This post comes to us from Chattanoogan essayist, Eric Youngblood.

Poor millennials.

Ain’t nobody love ‘em.

18-34 year-old narcissists. Self-absorbed. Motivated by excessive self-regard.

Lacking in motivation. Devoid of commitment. Absent of toughness. Unconcerned with institutional loyalty, unaware of others….an entire sociological tribe characterized by its deficits.

They got too many trophies for no good reason. They played in too many “everyone’s a winner” soccer games. They didn’t realize there was such a thing as a B in school. A whole generation of the image of God, spoiled, ruined and contaminated by grade-inflation, over-active-affirmation, and excessive-protection.

Whether NPR news reports, Youtube parodies, the Wall Street Journal, or…

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Thomas Wolfe and the Armor of Affect

Thomas Wolfe and the Armor of Affect

Growing up involves enduring moments of self-recognition that accompany moving through different life stages. Or so I’ve been told. This new knowledge offers an opportunity to draw closer to Jesus. I’ve been going through such a stage over the past month or so, wondering how much the self I have worked to build and project is a reflection of how I truly feel deep down and would like to be seen. Thomas Wolfe’s Of Time and The Rive–whose chest-puffing epigraph, “A Legend of Man’s Hunger in His Youth,” effectively characterizes the frenzied egotism at play in the book (and my…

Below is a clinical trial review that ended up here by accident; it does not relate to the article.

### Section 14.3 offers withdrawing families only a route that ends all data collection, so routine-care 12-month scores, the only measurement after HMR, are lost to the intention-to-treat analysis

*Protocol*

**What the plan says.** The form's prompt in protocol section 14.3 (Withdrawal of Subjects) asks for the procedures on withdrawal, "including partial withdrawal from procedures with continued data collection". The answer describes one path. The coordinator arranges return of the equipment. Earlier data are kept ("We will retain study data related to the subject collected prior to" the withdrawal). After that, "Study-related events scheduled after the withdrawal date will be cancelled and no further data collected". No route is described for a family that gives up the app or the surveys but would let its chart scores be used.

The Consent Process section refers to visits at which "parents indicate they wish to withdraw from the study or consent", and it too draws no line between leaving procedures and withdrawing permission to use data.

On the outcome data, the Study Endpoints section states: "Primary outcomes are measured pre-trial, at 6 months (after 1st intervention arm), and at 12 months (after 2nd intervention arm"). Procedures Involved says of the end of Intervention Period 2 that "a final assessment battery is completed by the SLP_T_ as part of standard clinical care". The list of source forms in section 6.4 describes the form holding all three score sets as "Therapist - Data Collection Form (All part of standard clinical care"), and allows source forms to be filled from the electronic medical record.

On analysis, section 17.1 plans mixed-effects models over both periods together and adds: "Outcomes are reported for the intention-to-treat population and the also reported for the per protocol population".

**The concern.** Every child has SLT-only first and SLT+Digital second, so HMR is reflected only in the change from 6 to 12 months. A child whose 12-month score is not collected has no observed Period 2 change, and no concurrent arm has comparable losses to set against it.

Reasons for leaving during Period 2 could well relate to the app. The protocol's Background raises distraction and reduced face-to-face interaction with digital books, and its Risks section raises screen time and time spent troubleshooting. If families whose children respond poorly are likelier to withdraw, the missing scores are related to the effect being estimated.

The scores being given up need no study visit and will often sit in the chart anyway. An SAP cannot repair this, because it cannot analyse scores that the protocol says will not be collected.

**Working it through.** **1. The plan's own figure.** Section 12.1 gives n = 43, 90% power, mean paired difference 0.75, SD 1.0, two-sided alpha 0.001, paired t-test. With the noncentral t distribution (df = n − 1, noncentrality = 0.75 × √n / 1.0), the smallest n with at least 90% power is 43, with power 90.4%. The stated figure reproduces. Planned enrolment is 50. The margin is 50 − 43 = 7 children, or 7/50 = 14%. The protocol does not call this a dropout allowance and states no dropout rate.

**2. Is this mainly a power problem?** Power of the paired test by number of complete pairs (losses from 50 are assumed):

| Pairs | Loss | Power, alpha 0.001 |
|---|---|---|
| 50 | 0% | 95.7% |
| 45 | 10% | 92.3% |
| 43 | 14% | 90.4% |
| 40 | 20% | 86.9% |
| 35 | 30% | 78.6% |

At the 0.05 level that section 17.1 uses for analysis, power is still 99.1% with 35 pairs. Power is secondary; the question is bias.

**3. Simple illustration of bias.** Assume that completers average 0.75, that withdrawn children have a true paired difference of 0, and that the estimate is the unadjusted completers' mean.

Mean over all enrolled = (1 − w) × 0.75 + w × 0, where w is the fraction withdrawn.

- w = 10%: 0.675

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The Very Definition of Romance (10 Years In)

The Very Definition of Romance (10 Years In)

The bad news is, we have to wait until July before we can hold Heather Havrileksy’s How to Be a Person in the World in our sweaty hands. The good news is, the Ask Polly columnist wrote an article for The Cut this week about “What Romance Really Means After 10 Years of Marriage”, which easily tops the list of this year’s Valentines-related reading. In prime fashion, Heather debunks a few of our culture’s most destructive illusions about long-term romantic relationships (short of the Soulmate Myth). But it’s not just for married folks. It’s for all of us who’ve ever…

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Barefoot and Scrubbing for Love

Barefoot and Scrubbing for Love

This one comes to us from our friend, Rebecca Graber. 

Recently I watched the movie Barefoot on Netflix. It’s a classic odd couple movie; the leading male, Jay, is a womanizing, gambling, down-on-his-luck scoundrel who’s on probation, scrubbing floors at a mental hospital. His counterpart, Daisy, is a new resident who does not know why she is there, and as we find out, has not really had contact with the outside world. Her social skills and experiences are equivalent to a five-year-old girl. In need of money from his wealthy family and through a series of events, Jay ends up taking…